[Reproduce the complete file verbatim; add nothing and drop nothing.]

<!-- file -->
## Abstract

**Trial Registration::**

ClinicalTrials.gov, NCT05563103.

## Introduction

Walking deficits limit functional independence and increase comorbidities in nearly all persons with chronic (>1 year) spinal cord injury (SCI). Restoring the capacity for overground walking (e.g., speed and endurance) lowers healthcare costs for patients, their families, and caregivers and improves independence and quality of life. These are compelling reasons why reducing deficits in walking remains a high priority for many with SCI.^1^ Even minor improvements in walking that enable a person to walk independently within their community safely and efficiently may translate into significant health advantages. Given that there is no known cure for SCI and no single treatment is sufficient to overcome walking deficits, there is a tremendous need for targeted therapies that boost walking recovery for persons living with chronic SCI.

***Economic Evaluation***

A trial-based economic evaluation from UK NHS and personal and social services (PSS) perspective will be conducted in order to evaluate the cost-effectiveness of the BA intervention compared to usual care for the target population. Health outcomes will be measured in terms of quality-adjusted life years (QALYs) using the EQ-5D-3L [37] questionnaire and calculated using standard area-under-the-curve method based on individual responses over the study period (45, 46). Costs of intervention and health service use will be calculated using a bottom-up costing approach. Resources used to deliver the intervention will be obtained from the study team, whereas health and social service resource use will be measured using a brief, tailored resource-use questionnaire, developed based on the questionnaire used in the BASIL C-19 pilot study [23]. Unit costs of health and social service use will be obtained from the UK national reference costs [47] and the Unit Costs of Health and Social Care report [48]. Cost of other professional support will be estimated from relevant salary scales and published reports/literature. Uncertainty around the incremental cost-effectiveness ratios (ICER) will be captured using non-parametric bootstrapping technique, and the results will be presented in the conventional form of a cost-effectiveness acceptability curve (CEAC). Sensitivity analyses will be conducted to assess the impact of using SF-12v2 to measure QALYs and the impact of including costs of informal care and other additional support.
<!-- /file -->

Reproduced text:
## Abstract

**Trial Registration::**

ClinicalTrials.gov, NCT05563103.

## Introduction

Walking deficits limit functional independence and increase comorbidities in nearly all persons with chronic (>1 year) spinal cord injury (SCI). Restoring the capacity for overground walking (e.g., speed and endurance) lowers healthcare costs for patients, their families, and caregivers and improves independence and quality of life. These are compelling reasons why reducing deficits in walking remains a high priority for many with SCI.^1^ Even minor improvements in walking that enable a person to walk independently within their community safely and efficiently may translate into significant health advantages. Given that there is no known cure for SCI and no single treatment is sufficient to overcome walking deficits, there is a tremendous need for targeted therapies that boost walking recovery for persons living with chronic SCI.

***Economic Evaluation***

A trial-based economic evaluation from UK NHS and personal and social services (PSS) perspective will be conducted in order to evaluate the cost-effectiveness of the BA intervention compared to usual care for the target population. Health outcomes will be measured in terms of quality-adjusted life years (QALYs) using the EQ-5D-3L [37] questionnaire and calculated using standard area-under-the-curve method based on individual responses over the study period (45, 46). Costs of intervention and health service use will be calculated using a bottom-up costing approach. Resources used to deliver the intervention will be obtained from the study team, whereas health and social service resource use will be measured using a brief, tailored resource-use questionnaire, developed based on the questionnaire used in the BASIL C-19 pilot study [23]. Unit costs of health and social service use will be obtained from the UK national reference costs [47] and the Unit Costs of Health and Social Care report [48]. Cost of other professional support will be estimated from relevant salary scales and published reports/literature. Uncertainty around the incremental cost-effectiveness ratios (ICER) will be captured using non-parametric bootstrapping technique, and the results will be presented in the conventional form of a cost-effectiveness acceptability curve (CEAC). Sensitivity analyses will be conducted to assess the impact of using SF-12v2 to measure QALYs and the impact of including costs of informal care and other additional support.